Monday, November 23, 2015

FIT-Fashion Underground

Thursday, November 19, 2015

Friday, November 13, 2015

Ineffective Teacher

Two months have passed since the independent evaluator observed the "ineffective teacher."  The teacher said the lesson went well but she has not receive any feedback.  Her livelihood depends on this and still, nothing.

What's going on?  If the evaluator truly believes the teacher is ineffective, she should be out the door.  I know the teacher.  She is far from ineffective.  Could it be this evaluator is not as independent as claimed?  Could he be in cahoots with the administrator who does not like the teacher and wants her gone?

Wednesday, November 11, 2015

Teacher Demos Best For Math

The latest issue of the UFT newspaper had an article by Rhonda Rosenberg with the title "Teacher demos best for math instruction."  The research is based on 1st graders and it was found that teacher directed instruction was much more effective than student centered lessons, group work and incorporation of music and movement.

I taught high school for years and have been teaching college for over 10 years and have found this to be true for older students as well.  Time is used more effectively when the teacher demonstrates.  The work is presented in a clearer manner and the students have a good model to follow on their own when they leave the classroom.

I remember talking to an English teacher.  She and I were both laughing at the rave review the Principal had given us when he walked in to the room and saw the kids working in groups.  What he didn't see was the kids fooling around and doing nothing until he appeared.  He didn't see us walking around from group to group getting them to put away their phones and get back on target.  He didn't see the 20 minutes of real instruction prior to his visit.  I guess that was a good thing.  He wouldn't have liked the chalk and talk that was going on.  He wouldn't have liked the kids not talking.  He wouldn't have realized that was where the learning was taking place.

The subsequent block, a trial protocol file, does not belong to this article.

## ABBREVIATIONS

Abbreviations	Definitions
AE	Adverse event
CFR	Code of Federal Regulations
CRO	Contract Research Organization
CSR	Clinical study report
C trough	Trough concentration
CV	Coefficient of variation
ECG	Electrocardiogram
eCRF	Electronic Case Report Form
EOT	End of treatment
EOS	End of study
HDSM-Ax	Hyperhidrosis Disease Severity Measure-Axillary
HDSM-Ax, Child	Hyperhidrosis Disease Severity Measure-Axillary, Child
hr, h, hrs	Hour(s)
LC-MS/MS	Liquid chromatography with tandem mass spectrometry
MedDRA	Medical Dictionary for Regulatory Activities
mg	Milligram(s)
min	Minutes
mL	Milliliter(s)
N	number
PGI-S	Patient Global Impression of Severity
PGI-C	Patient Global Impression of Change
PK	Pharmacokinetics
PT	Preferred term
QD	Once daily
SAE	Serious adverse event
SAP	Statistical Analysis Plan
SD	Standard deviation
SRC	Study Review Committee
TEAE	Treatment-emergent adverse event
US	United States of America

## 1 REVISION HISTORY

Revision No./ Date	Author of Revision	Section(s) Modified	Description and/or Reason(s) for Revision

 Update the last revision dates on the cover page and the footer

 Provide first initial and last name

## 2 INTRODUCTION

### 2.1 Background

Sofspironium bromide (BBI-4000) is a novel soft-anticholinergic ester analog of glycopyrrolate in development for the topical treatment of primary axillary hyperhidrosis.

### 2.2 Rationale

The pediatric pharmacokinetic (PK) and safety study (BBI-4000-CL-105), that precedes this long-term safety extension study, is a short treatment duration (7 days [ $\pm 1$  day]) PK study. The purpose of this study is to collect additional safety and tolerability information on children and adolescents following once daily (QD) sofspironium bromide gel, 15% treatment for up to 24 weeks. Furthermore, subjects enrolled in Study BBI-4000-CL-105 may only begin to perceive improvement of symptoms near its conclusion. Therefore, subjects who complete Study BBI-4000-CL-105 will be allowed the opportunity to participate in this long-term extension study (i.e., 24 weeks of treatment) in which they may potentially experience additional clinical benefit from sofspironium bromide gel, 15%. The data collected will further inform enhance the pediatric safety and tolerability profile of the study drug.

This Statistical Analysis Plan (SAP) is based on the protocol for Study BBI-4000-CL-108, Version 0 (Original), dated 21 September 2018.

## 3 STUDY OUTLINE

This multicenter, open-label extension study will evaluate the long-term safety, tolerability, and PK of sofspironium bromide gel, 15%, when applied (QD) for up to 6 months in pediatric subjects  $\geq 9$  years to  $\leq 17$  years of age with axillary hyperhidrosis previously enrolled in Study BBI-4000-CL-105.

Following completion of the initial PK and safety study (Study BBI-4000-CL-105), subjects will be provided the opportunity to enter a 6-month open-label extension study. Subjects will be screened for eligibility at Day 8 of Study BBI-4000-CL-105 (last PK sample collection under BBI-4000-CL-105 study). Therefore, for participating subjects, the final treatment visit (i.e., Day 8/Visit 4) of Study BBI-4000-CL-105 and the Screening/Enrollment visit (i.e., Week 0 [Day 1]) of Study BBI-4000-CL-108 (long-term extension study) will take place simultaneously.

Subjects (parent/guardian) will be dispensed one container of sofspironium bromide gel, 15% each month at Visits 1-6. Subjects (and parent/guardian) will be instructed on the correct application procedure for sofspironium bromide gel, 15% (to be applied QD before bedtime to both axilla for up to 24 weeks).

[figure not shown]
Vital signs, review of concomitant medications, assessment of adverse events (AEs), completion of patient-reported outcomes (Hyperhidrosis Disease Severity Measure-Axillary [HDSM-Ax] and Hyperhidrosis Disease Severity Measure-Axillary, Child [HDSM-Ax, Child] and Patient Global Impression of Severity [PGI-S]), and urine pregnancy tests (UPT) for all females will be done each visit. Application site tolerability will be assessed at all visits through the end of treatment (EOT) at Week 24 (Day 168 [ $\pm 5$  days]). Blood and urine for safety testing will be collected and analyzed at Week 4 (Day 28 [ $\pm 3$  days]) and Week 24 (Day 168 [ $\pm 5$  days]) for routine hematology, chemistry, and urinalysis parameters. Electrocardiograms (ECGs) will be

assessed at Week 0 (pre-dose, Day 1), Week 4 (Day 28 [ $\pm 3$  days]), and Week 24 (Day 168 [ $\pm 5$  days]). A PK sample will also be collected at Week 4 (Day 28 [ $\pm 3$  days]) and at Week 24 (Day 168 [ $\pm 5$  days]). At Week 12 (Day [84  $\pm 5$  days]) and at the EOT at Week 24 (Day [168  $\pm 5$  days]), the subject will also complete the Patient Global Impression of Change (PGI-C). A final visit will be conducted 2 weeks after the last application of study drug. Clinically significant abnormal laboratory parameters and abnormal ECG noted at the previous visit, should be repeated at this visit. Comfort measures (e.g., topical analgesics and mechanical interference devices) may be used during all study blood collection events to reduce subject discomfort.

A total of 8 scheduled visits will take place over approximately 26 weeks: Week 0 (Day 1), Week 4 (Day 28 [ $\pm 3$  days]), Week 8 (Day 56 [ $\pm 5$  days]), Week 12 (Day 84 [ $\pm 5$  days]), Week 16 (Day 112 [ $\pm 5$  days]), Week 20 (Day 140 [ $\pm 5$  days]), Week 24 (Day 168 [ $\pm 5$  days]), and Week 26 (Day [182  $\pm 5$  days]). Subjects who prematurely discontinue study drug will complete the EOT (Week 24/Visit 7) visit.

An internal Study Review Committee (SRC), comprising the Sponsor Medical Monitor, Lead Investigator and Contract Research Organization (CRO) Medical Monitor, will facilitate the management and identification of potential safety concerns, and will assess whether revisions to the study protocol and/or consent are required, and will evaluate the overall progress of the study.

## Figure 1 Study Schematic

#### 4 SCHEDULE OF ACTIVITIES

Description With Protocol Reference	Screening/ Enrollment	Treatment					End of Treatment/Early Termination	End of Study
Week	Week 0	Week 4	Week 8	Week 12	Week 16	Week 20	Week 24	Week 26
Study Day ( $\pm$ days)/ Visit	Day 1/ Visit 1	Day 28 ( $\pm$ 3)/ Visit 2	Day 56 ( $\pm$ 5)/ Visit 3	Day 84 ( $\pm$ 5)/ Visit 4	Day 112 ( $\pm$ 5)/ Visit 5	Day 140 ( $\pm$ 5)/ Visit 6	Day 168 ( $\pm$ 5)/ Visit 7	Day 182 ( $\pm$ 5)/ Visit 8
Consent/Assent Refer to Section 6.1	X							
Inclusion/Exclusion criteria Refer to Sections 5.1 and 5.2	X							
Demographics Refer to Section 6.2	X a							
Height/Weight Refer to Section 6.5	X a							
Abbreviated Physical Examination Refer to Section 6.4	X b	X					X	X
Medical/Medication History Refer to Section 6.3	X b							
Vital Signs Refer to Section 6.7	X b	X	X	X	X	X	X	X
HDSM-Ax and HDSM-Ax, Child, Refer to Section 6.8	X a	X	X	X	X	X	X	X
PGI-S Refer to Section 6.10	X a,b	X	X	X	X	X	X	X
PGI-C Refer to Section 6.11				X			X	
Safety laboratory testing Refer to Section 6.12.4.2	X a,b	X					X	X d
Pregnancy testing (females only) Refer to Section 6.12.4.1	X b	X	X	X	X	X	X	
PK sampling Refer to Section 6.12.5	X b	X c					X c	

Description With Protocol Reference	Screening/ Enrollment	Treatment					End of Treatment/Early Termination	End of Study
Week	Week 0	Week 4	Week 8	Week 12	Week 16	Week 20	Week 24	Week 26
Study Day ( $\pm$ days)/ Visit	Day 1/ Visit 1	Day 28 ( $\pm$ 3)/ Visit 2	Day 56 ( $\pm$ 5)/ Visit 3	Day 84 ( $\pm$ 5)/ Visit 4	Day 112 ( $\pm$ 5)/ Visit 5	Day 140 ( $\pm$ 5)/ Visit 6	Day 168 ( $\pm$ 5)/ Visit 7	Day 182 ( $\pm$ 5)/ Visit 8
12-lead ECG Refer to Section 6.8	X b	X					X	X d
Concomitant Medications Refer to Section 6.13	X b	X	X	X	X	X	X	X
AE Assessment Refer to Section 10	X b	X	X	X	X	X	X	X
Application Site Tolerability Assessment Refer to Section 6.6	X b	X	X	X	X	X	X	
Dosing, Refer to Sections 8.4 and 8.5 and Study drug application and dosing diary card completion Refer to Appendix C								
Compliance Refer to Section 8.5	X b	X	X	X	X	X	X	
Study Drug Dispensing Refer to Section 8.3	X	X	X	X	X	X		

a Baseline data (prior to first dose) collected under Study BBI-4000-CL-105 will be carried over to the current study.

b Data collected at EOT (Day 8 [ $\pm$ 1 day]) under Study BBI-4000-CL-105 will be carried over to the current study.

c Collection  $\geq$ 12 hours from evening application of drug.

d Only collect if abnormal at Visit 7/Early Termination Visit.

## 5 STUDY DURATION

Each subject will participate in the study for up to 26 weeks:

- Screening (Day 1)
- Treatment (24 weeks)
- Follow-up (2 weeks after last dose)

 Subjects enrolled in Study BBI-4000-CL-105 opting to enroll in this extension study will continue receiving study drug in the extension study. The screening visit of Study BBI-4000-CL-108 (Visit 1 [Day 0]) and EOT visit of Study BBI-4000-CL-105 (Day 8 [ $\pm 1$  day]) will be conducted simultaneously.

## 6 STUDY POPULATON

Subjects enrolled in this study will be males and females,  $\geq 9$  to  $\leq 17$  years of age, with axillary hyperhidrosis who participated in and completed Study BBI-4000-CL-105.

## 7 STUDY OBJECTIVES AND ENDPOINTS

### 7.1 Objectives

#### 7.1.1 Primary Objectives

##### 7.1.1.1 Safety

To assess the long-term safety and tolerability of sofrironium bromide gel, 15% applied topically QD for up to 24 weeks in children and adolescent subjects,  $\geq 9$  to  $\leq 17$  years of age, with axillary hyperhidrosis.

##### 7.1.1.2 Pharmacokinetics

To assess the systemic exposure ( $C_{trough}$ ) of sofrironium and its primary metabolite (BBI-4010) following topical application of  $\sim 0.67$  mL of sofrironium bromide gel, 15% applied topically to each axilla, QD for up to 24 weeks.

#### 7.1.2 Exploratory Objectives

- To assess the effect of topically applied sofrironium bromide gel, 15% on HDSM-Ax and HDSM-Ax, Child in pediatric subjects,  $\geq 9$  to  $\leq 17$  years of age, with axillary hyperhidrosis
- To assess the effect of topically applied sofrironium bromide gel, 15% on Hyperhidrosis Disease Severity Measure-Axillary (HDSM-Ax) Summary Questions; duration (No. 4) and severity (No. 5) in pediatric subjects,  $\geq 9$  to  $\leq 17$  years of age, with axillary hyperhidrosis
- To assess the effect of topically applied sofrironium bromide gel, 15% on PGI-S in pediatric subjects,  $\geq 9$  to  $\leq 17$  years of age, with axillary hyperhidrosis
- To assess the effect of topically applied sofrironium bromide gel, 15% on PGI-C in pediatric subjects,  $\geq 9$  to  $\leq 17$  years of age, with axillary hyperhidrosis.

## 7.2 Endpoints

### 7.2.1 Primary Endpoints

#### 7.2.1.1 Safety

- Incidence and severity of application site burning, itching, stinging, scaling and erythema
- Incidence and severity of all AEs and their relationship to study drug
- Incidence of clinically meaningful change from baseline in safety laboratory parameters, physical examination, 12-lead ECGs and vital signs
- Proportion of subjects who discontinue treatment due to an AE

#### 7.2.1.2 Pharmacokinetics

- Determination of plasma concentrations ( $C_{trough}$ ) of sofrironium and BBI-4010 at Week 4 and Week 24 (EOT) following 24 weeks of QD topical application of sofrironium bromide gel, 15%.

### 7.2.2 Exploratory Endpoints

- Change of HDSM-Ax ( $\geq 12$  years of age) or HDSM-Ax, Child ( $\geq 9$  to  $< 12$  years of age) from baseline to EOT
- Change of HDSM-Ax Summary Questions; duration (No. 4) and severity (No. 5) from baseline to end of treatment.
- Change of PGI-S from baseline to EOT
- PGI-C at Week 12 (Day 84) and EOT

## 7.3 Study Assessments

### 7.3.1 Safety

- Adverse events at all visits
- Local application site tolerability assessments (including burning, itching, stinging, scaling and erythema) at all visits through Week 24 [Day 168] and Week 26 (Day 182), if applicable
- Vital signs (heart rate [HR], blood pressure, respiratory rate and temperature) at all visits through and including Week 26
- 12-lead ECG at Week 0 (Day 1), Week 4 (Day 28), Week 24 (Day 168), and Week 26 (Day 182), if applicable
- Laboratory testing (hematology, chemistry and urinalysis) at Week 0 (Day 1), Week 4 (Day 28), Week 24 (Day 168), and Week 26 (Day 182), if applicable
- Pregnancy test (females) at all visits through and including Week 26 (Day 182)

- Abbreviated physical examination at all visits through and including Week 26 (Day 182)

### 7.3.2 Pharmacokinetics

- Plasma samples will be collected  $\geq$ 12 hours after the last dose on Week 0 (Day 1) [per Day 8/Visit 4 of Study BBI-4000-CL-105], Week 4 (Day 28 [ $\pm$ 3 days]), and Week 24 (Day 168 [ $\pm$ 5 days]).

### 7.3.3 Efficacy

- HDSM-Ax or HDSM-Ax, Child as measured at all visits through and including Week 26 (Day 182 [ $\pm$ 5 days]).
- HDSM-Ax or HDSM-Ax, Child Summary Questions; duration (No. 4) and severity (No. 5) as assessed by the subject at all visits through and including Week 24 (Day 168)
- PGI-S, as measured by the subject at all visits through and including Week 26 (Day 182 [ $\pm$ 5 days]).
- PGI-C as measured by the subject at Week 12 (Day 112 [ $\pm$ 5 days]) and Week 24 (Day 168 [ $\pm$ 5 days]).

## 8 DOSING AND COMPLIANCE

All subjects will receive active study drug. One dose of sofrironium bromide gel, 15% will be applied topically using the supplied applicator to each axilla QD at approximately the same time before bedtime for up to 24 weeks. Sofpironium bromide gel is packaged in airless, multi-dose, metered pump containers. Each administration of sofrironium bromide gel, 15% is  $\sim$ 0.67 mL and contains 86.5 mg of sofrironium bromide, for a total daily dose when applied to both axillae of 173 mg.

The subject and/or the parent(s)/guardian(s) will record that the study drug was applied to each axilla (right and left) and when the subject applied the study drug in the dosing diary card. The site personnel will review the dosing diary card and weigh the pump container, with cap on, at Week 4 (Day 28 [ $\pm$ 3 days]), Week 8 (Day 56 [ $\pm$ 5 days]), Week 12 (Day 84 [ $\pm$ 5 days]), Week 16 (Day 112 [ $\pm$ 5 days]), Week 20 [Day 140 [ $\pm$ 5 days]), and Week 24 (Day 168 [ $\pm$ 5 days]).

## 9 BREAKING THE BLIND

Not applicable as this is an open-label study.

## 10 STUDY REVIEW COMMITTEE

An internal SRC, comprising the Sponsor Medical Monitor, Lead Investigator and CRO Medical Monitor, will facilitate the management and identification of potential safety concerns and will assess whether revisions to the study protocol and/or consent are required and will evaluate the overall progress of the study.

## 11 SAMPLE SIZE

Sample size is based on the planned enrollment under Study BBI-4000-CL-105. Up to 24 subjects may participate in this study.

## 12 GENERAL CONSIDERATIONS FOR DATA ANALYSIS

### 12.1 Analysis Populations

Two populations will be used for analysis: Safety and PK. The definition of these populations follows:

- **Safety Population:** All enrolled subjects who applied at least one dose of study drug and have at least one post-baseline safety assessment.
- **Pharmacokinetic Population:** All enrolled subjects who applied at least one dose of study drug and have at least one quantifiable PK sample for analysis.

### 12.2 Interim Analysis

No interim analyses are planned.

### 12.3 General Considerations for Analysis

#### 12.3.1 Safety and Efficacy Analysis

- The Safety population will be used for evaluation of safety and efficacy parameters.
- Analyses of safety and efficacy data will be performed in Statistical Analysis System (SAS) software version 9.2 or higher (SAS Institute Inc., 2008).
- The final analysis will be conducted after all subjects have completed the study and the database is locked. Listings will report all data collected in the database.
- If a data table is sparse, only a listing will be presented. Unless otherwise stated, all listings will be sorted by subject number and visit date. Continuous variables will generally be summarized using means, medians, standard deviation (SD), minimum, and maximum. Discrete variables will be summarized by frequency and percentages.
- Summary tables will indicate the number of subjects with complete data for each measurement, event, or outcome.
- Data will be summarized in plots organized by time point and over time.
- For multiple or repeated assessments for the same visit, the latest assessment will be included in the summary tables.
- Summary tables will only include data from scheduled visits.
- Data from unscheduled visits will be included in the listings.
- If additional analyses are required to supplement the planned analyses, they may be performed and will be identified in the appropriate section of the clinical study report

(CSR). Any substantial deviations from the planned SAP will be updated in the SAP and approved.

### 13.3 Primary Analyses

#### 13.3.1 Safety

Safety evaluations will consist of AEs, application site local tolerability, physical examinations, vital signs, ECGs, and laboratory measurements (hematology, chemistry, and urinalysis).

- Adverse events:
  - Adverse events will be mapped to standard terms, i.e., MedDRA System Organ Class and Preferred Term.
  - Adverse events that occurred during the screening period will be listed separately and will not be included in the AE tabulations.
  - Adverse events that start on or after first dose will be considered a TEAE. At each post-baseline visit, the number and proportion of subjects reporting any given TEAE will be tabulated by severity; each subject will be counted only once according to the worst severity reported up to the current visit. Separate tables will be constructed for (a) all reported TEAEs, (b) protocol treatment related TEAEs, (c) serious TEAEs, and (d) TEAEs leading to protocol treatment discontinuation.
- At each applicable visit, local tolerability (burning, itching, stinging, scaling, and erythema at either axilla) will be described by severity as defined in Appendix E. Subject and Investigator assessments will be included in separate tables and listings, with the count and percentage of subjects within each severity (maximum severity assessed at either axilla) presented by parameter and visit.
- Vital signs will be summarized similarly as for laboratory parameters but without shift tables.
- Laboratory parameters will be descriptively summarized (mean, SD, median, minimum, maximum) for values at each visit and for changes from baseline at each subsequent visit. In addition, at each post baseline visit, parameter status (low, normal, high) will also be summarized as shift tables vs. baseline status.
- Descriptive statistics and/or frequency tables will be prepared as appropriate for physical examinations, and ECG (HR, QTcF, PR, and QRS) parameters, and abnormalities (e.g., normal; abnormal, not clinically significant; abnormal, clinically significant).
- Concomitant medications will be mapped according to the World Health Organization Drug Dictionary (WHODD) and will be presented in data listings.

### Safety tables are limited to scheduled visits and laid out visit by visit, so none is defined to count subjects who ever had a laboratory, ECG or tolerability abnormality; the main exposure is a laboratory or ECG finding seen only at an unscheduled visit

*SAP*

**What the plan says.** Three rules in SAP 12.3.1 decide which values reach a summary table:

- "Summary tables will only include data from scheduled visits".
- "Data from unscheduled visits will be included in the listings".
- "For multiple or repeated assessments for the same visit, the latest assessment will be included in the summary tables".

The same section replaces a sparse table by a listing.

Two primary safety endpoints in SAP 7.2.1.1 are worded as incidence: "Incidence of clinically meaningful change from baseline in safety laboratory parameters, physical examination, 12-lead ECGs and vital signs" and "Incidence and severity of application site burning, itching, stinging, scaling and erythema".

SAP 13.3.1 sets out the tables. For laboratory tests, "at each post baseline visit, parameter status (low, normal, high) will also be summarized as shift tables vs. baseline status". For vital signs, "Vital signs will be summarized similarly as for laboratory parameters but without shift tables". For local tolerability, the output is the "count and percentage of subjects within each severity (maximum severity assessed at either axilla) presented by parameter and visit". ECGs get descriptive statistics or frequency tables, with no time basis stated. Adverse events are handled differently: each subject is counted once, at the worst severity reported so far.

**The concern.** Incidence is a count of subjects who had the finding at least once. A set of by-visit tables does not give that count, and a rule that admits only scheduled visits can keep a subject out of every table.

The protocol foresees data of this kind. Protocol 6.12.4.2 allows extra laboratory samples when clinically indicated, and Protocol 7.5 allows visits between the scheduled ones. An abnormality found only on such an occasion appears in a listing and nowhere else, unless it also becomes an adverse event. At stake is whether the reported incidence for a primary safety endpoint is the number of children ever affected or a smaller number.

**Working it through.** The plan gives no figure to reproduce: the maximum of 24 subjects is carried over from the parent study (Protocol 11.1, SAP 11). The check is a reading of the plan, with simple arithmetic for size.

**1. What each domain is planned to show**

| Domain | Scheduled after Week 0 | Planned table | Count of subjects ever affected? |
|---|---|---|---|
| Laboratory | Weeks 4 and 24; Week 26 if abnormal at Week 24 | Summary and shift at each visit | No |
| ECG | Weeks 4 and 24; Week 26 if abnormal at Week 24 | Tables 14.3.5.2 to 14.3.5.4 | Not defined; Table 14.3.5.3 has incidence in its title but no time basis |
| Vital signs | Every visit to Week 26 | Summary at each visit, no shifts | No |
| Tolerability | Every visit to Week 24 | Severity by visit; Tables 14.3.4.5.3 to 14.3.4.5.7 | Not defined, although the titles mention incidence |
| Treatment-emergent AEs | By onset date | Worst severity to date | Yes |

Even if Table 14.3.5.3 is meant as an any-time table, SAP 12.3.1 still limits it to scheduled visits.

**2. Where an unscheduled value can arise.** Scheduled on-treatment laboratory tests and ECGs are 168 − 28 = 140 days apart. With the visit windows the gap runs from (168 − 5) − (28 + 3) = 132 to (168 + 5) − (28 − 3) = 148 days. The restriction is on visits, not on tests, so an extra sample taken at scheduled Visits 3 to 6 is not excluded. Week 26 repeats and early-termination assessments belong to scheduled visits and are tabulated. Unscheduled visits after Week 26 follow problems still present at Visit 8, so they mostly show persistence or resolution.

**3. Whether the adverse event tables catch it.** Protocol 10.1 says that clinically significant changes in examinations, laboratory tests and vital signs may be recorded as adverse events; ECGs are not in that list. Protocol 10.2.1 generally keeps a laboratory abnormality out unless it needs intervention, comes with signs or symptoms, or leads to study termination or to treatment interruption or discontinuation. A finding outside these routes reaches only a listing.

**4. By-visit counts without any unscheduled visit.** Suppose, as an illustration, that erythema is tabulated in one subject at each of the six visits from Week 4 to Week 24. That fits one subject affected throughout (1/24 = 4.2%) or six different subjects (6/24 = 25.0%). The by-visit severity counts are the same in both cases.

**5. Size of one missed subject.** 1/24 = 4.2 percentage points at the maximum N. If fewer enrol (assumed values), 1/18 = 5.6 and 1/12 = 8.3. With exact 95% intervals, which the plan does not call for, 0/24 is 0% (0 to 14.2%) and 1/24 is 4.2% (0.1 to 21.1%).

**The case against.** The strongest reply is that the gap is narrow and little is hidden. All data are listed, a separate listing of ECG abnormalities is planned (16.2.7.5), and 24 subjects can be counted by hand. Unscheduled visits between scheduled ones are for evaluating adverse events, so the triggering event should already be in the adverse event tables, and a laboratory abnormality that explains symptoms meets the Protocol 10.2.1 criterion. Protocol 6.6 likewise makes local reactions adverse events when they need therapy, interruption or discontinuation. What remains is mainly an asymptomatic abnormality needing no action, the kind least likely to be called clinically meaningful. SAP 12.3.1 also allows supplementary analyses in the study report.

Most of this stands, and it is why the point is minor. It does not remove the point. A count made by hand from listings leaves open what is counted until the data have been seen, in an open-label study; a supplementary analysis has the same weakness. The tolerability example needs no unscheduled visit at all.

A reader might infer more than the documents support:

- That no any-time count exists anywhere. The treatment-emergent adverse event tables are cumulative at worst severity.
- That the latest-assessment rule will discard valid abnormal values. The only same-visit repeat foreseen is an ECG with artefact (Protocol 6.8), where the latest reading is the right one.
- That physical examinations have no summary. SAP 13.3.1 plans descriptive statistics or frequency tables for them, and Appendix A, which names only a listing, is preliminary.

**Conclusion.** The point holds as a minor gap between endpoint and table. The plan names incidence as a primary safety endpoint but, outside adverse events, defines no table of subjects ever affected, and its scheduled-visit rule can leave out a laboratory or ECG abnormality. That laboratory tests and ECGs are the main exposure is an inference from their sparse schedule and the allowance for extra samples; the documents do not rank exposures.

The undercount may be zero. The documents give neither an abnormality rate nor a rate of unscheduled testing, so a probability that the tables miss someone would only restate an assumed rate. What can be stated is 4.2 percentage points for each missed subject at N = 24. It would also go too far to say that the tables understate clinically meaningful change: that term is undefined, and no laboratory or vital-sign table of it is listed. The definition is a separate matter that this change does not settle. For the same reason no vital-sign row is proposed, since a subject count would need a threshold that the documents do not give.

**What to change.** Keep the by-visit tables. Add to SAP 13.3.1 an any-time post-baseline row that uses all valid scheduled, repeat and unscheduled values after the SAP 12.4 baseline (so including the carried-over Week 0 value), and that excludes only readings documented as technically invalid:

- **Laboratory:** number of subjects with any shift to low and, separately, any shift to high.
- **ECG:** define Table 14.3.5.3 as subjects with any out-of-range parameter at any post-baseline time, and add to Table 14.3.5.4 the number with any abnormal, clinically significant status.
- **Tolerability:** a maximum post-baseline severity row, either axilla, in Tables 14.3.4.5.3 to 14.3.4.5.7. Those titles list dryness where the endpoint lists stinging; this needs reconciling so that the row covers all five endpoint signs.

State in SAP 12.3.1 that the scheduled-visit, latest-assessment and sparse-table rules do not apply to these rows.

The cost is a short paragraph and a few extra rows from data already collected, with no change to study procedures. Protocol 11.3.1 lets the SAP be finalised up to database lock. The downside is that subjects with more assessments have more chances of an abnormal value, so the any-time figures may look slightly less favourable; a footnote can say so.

(picture from Canstruction exhibit at Brookfield Place.  Wonderful sculptures made of food cans which are donated to food pantries before Thanksgiving)

Sunday, November 08, 2015

Subway Art Tour

Another benefit of retirement--UFT subway art tour with

Wednesday, November 04, 2015

Prospect Park

Not having to work on a 70 degree day in November is wonderful.  

Monday, November 02, 2015

Comparing Apples and Oranges

Several months ago, while at a fair at Flushing Meadow Park, I signed up for a year subscription to the NY Daily News, a paper I had not read for years.  The paper came with a really cute umbrella that I wanted and 4 tickets to a wrestling event at Citifield that I wasn't particularly interested it but I did want to see the new stadium and since I don't like baseball, this was a good opportunity.  (We were already parked and the stadium was just a short walk from where we were.)  The paper was only $98 for the year and came with a $50 gift card so I figured this was a winning proposition.

The beauty of retirement is that I have time to read the paper daily and get pissed off by the often obnoxious editorials, primarily those about education.  Saturday had one titled "The real moral duty of charter schools."  The writer, Michael Petrilli talks about how parents want the discipline of charter schools, how kids can't learn in disorderly classrooms and strongly suggests public schools start following the model of charter schools in regard to discipline.  No one would argue with this need.  but, I would like to know what Mr. Petrilli would do with these serial disruptors, a term he uses to describe these challenging students.  Unlike charter schools, these students cannot be counseled out.

If I were the parent of a young child, I might want my student in one of these charter schools, in a safer environment.  I don't blame the parents.  And maybe he is right, we shouldn't pile disruptive kids and kids with learning problems into these schools but then we have to stop comparing charter schools which educate the select to public schools which educate them all.  We have to find a way to educate everyone and charter school selection is not going to do this.

Friday, October 30, 2015

Teacher Education

On Wednesday, October 24, the NY Daily News  ran an editorial:  Central challenge:  Teaching teachers.  The article talks about many of the controversies in education today but the part that interested me the most was the part about teacher education and the need for high quality teacher preparation programs.  And, while I agree this is important (I had a dynamite methods teacher and advisor when I student taught) it did not prepare me for what I faced in my own classroom.  The article recommends a year of paid clinical practice under the supervision of an experienced mentor.